Why is it that I turn to Now Voyager again and again and certain books like Lolita. I suppose we all have our favorite reads and our favorite films, and though Nabokov is certainly my favorite author, Now Voyager though , it may be a great, old Hollywood production, is also one of the hokiest films I have ever seen. Still, the film holds and as I watched recently I couldn’t help but see the surprising similarties between the two stories – between the nymphet and the spinster aunt, both stuck in their cocoons and both subjects of the tyranny of others.
There exists in all of us an Aunt Charlotte, a Carlotta with bushy eyebrows and the long hair and the ugly dress that other mother made us wear and our sensible work shoes and god help us, our glasses!
We are the geeks of the girls, the Lolita’s in school, who weren’t the most pretty perhaps, but certainly had the geeky awkwardness of what Nabokov would have called a “true nymphet” attractive only to a man of “infinite melancholy”. True nymphets are discernable by certain “ineffable signs” he tells us: “the slight feline outline of the cheekbone, the slenderness of a downy limb… the little deadly demon among the wholesome children.”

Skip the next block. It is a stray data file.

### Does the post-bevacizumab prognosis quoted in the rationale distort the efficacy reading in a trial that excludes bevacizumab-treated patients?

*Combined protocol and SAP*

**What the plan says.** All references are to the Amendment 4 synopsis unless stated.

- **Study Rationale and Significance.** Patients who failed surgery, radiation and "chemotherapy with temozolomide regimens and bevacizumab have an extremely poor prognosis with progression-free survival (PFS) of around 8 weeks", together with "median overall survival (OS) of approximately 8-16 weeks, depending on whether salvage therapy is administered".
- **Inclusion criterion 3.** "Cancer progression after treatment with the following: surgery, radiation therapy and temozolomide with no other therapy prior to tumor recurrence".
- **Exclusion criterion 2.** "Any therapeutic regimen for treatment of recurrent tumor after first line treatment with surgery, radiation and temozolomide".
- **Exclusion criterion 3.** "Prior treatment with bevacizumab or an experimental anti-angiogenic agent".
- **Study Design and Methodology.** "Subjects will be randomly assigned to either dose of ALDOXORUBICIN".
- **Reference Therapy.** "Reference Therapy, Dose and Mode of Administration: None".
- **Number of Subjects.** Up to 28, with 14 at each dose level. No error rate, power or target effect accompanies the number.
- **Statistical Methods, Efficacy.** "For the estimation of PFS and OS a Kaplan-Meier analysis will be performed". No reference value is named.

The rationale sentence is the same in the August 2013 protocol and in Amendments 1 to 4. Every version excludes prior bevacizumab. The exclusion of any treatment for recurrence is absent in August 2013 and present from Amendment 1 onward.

And what is Aunt Charlotte but a bad Hollywood version of a would-be Lolita, though she is portrayed as the aunt, which is a slightly different role, for the aunt is always undesirable. She is everyone’s friend, she takes the brunt of the jokes and remains silent, self-medicating with brandy and cigarettes in her own room. Thank good for Dr. Jackworth who turns up and takes Aunt Charlotte away from her domineering mother to his retreat in the country where Charlotte, played by the beautiful Betty Davis, may be “looking unwell” because “she’s lost a great deal of weight” (for the record, she is now about a Hollywood size 8, ah, how we long for the days when sizes were logical and women were allowed to have curves and breasts and boy, isn’t Bette Davis just the perfect example, all tits and hips and those damn eyes that Kim Carnes wrote about, she’s a killer and she doesn’t’ know it. She still sees herself as the hopeless aunt whom nobody will ever want. A persona non grata, unwanted by her own mother (a child of my old age, the mother says),